I wanted to tell you a little more about the tests and the facility. The first day was weird showing up to park and then being driven in an old school bus to an undisclosed location in the dark. Once we were briefed we took buses to the lot where the cars were parked, did a brief car inspection, loaded the "secret" equipment on the roof, hooked it up and waited....and waited...and waited.
Sometimes to fill the silence they would play old tunes on the radio. Mostly songs having to do with driving. The only one I hadn't heard was one about "30,000 Pounds of Bananas" by Harry Chapin. It's about a pretty gruesome tractor-trailer wreck and not something one might listen to at 7:15 a.m.
If you want to hear it:
They would sometimes accidentally turn the sound on wrong for the radio and we could hear the engineers chatting. They were mostly from India (Indianeers???) and I kept waiting for them to say "Johnny Five is alive!"
As I said earlier, we had lots of downtime sitting in idling cars that represented "traffic congestion." Once we even had buzzards circling above. The joke was if somebody fell asleep, the person next door should go "re-boot the driver."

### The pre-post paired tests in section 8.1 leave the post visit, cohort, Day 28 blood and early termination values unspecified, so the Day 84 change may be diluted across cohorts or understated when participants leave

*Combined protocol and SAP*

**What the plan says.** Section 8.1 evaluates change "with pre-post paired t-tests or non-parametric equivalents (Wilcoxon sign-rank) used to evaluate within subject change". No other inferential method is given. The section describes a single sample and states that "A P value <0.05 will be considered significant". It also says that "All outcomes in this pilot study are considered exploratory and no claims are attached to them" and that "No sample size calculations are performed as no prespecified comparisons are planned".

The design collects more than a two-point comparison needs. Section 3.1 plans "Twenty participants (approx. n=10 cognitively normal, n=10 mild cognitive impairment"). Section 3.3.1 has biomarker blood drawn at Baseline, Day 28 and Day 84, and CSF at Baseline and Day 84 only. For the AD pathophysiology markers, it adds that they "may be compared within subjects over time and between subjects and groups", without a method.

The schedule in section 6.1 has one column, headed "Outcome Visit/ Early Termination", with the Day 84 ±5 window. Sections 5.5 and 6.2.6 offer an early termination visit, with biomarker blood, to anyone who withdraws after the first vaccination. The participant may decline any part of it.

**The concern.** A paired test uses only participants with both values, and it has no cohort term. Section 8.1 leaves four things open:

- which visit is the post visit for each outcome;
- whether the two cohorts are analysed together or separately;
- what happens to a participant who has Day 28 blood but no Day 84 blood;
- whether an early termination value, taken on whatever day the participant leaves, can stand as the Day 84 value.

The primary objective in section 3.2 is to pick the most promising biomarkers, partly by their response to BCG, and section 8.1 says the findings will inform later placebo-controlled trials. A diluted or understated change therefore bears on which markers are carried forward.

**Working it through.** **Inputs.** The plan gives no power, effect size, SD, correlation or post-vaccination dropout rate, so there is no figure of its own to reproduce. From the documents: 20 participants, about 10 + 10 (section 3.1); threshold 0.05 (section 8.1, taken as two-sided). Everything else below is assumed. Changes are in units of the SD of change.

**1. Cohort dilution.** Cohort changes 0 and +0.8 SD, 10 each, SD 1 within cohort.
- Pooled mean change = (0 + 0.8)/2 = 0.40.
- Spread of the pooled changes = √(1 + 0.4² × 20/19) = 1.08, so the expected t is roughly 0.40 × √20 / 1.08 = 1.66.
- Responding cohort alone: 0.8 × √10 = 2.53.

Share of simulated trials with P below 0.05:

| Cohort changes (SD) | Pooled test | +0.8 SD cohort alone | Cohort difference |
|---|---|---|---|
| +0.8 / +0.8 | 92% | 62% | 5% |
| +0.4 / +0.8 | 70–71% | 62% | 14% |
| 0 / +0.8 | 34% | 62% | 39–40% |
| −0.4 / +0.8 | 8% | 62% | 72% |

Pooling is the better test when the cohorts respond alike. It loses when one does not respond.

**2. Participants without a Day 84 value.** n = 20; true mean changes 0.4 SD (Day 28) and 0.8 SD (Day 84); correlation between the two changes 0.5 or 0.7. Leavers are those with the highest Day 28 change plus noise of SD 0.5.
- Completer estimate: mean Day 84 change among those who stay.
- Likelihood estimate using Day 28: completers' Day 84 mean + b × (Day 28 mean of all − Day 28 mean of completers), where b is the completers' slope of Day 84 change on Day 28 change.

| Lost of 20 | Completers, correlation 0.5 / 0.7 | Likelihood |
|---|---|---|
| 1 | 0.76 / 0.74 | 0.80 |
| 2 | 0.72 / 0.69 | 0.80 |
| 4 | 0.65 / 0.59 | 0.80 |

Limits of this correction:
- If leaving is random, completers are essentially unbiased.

The last couple days we were on the "Skid Pad" but kept calling it "skid row." It was four miles long and had two "hairpin turns" which would be more exciting if we weren't driving so slow (my foot wasn't even on the gas a lot of the time.) We did get to hit 70 sometimes to catch up... Woooo Hooo! (Any faster and the equipment would fly off.) The last day we were told we drove a combined 24,000 miles for that day only and a trip around the equator is 25,000 miles!
When the Port-O-lets weren't skating around, you could see some less funny, but interesting things. While waiting I saw lots of other tests going on. The cars that weren't on the market yet wore tight black jackets except on the front, rear and driver's windows. You could still tell what they were by the shape (sorta.) Many of the fences were also tarped in black canvas with holes every few feet. Some fences were solid. The facility has a no fly zone, but they don't trust long range cameras, etc. Cars that were testing internal stuff were body wrapped in the most obnoxious patterns imaginable. I guessed it was to keep you from focusing very long and I was actually right! Black, green and white puzzle pieces, camo, checkerboards...stuff that would make you dizzy.
Well, that's the end of this story. I hope you enjoyed it! My next post will be an update of some previous posts, so stay tuned (and tell your friends to join us!)
Have a great weekend!